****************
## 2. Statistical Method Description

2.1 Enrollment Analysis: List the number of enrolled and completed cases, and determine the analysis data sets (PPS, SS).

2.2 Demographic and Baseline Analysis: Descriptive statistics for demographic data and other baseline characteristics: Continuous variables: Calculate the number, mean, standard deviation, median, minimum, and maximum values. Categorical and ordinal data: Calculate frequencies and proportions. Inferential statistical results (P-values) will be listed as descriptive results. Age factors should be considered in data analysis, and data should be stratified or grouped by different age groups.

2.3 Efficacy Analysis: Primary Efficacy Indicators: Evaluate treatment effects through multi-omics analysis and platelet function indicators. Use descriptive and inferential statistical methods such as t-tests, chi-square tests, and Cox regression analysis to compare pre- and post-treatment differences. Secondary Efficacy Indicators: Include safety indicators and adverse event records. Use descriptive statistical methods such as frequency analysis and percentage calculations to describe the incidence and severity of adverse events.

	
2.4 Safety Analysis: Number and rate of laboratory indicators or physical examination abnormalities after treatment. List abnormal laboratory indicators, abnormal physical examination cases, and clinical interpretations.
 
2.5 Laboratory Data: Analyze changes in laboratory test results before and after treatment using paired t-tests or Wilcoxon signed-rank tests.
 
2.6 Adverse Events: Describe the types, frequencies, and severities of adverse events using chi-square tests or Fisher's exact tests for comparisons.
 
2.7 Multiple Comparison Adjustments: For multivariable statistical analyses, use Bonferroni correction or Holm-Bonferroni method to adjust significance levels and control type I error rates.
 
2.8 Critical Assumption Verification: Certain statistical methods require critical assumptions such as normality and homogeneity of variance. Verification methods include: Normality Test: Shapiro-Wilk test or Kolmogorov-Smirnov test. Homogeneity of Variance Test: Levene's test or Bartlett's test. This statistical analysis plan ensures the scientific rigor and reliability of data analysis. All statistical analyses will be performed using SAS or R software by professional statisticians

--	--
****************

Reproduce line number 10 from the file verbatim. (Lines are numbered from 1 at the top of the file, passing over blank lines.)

--	--